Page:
Here you can see the shank of my mandrel after I finished grinding. The three flats are equal. The round portion of the shank is on the mandrel's ce...
This is a heavy duty holesaw mandrel. The shank on this is 7/16 inch and requires a 1/2 inch drill chuck. My drill has a 3/8 inch chuck.
I had to make several dozen 3 inch holes in our soffets (also spelled 'soffit') for ventilation louvers. I ground the shank flats down freehand so the mandrel would fit my drill. It worked, but it wobbled terribly.
I decided to restore my mandrel, but sized for my drill chuck and on center so it does not wobble. The first step was to build the shank up again by welding. A wire feed welder makes this much easier than with a stick welder. (I did not take photos while I was actually doing this project, so this is a recreated photo.)
Step 2: Replace the pilot bit temporarily
I needed a way to put the mandrel into a chuck so I could spin it on center. The pilot bit is 1/4 inch. I loosened the set screw that holds it in place and inserted a piece of 1/4 inch rod in its place.
Step 3: Chucked in the drill
I put the 1/4 inch rod into my drill chuck. The mandrel now spins in the drill on center without any wobble. Of course, you cannot use a holesaw on it like this.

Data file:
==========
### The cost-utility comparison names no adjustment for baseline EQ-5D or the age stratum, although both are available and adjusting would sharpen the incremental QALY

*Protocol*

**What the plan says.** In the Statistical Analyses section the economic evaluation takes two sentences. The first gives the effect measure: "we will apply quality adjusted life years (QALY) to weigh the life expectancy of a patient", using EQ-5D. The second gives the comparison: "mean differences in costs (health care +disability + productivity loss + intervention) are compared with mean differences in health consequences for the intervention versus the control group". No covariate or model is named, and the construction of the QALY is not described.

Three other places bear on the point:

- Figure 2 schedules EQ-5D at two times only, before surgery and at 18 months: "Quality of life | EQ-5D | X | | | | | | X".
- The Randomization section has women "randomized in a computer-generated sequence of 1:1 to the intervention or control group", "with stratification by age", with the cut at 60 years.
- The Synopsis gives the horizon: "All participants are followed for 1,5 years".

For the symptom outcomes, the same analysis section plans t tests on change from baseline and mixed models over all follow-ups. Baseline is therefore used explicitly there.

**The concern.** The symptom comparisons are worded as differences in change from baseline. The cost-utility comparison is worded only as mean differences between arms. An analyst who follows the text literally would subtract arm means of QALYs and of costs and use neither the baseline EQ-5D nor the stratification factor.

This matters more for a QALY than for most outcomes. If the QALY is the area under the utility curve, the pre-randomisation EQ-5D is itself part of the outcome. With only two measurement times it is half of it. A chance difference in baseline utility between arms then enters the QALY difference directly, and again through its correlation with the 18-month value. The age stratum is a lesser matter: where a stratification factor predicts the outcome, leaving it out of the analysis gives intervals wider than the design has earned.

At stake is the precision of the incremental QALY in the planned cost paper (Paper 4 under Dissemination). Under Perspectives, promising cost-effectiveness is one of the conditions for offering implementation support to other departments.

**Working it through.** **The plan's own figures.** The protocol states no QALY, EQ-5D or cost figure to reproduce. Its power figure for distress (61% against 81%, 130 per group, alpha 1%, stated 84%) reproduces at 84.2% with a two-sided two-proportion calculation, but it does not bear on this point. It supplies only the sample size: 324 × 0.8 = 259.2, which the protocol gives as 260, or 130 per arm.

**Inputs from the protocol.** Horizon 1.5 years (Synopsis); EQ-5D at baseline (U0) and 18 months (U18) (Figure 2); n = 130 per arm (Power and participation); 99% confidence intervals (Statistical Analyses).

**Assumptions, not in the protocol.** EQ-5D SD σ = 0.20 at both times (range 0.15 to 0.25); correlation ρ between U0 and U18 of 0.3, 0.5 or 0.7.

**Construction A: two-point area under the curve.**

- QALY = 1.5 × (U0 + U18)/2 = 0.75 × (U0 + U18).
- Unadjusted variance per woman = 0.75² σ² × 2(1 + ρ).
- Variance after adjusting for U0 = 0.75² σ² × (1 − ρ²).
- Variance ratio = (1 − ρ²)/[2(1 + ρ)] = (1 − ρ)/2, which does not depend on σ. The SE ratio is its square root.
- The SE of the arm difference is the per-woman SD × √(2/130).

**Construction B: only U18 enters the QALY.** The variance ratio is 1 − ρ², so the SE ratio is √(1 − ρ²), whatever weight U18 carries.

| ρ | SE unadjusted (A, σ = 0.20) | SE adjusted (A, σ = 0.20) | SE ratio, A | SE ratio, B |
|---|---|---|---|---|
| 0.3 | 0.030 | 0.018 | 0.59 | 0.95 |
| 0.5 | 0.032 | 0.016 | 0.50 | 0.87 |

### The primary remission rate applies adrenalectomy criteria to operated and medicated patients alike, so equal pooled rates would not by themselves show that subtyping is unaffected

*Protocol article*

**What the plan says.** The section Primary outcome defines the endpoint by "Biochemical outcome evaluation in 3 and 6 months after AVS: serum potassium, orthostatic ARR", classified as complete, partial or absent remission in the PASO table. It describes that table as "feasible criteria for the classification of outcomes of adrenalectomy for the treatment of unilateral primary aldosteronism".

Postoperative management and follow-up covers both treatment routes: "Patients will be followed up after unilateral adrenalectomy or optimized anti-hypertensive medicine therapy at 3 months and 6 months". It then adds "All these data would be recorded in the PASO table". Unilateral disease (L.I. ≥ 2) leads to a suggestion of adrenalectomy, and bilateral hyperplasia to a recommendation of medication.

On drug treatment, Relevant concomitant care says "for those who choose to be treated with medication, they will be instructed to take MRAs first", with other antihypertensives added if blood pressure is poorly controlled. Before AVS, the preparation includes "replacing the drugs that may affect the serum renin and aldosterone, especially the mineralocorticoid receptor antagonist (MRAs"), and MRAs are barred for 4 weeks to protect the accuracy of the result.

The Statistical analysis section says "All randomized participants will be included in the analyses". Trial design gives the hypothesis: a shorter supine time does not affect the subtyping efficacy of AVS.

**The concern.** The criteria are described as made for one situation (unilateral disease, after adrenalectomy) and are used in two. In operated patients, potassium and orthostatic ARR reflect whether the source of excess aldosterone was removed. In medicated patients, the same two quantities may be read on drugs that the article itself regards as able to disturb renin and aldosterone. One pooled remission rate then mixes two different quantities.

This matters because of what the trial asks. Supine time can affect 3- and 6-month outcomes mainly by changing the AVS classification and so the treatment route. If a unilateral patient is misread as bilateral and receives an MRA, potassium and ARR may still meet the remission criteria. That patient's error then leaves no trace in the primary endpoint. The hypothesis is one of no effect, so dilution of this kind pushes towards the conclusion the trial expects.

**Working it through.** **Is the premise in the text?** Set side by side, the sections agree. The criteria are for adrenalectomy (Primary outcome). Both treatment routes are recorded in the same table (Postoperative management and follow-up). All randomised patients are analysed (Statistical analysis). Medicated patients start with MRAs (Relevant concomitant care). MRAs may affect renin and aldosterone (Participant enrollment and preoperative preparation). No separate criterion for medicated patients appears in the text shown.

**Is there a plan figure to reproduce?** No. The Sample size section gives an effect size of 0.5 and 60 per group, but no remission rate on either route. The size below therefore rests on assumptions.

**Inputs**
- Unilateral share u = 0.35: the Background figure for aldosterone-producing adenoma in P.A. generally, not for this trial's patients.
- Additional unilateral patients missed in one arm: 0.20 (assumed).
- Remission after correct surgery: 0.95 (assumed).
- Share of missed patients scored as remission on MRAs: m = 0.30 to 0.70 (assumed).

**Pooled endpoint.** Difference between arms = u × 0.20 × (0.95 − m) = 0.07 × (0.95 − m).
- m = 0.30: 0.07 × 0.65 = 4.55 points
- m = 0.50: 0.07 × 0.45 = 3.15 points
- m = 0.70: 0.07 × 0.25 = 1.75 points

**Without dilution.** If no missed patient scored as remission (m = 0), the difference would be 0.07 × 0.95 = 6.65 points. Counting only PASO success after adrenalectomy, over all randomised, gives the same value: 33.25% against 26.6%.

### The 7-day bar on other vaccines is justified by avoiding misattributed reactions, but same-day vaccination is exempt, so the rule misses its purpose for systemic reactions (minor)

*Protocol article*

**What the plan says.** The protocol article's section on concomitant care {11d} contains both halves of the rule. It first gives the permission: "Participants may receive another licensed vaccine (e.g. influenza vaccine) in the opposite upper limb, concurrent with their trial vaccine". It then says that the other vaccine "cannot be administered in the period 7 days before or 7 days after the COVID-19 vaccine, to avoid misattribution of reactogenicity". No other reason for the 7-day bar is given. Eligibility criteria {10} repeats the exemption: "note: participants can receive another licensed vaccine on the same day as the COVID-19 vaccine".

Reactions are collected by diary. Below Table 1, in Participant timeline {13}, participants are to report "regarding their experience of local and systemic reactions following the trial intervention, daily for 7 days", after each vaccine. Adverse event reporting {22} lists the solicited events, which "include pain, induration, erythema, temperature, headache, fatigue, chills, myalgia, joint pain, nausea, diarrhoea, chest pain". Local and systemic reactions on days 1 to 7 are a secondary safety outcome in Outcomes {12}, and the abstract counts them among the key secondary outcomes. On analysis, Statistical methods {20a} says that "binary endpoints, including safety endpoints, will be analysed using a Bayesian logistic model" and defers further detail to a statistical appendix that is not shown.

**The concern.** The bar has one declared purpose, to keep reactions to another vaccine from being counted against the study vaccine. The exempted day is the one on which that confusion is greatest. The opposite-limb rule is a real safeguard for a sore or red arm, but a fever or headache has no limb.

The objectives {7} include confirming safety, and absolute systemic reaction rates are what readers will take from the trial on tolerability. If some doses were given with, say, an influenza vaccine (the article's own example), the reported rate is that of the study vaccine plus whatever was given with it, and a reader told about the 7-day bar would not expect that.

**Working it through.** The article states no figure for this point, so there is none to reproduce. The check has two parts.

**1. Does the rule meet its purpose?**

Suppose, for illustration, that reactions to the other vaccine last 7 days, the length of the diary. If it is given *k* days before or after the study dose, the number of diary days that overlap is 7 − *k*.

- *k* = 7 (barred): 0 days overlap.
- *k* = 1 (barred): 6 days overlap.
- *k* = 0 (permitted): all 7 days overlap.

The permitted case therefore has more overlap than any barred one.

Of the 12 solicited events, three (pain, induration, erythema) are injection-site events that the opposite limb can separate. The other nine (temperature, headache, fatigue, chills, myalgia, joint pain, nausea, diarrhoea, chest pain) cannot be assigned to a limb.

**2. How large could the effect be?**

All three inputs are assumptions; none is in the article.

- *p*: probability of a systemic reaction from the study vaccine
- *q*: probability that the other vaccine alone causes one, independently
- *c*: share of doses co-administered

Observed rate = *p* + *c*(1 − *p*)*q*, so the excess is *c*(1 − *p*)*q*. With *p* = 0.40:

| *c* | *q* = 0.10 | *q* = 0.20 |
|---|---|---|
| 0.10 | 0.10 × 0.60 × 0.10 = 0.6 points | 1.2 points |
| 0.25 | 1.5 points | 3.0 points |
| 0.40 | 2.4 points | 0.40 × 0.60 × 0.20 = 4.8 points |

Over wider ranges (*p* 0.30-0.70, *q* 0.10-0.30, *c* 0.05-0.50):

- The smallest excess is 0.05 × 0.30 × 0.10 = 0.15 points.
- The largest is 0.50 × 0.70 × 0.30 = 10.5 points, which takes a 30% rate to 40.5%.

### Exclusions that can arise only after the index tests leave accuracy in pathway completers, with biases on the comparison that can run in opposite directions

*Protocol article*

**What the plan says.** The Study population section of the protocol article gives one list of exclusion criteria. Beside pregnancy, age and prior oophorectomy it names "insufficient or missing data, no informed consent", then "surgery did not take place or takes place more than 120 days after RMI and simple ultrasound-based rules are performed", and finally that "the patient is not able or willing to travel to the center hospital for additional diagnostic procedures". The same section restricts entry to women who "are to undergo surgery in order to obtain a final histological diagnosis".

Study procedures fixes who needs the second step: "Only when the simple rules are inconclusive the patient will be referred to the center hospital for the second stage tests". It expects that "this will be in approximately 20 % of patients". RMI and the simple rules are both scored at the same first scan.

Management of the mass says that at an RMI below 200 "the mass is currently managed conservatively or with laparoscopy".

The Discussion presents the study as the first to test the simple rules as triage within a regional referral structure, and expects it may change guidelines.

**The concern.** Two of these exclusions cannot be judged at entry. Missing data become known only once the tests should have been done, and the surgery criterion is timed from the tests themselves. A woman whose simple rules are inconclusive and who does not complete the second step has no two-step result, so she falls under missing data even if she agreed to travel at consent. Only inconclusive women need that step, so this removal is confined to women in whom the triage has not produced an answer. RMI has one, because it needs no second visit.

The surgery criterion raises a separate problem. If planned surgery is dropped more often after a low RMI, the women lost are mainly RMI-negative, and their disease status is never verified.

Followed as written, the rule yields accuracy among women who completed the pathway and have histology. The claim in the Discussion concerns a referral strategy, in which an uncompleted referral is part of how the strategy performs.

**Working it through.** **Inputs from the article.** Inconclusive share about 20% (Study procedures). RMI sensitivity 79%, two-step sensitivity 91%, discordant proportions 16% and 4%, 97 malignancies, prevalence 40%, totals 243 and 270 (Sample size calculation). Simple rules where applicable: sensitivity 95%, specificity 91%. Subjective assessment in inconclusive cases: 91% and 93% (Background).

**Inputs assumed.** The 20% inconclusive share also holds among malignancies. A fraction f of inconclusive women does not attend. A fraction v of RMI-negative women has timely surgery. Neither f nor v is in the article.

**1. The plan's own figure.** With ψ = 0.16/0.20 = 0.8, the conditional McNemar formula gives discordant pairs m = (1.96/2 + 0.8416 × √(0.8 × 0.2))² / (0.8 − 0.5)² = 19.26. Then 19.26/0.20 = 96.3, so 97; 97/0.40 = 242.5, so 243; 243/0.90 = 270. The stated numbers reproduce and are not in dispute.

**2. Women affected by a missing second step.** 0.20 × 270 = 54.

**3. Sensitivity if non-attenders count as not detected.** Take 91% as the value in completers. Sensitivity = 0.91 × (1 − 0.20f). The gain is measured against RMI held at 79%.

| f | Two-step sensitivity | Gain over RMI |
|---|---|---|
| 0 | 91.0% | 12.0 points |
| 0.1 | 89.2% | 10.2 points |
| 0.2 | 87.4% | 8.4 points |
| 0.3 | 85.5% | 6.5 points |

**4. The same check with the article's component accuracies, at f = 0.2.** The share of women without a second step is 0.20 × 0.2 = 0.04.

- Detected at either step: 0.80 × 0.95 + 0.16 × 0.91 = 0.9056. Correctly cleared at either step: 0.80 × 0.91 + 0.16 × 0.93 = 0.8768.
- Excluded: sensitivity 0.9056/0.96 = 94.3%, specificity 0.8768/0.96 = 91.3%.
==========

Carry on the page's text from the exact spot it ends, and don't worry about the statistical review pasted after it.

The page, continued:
Step 4: Grind until round and on center
I held the drill so the mandrel made light contact with a spinning grindstone. Hold it so contact with the grindstone does not cause the drill to bump, but the grindstone slowly and smoothly takes away high spots and the shank of the mandrel is round and on center. Experiment with the speed of the drill to find the speed at which you can hold the drill most smoothly. If there are low spots and voids fill them with a little additional welding and grind again until round and on center.
Bio:I miss the days when magazines like Popular Mechanics had all sorts of DIY projects for making and repairing just about everything. I am enjoying posting things I have learned and done since I got my...read more »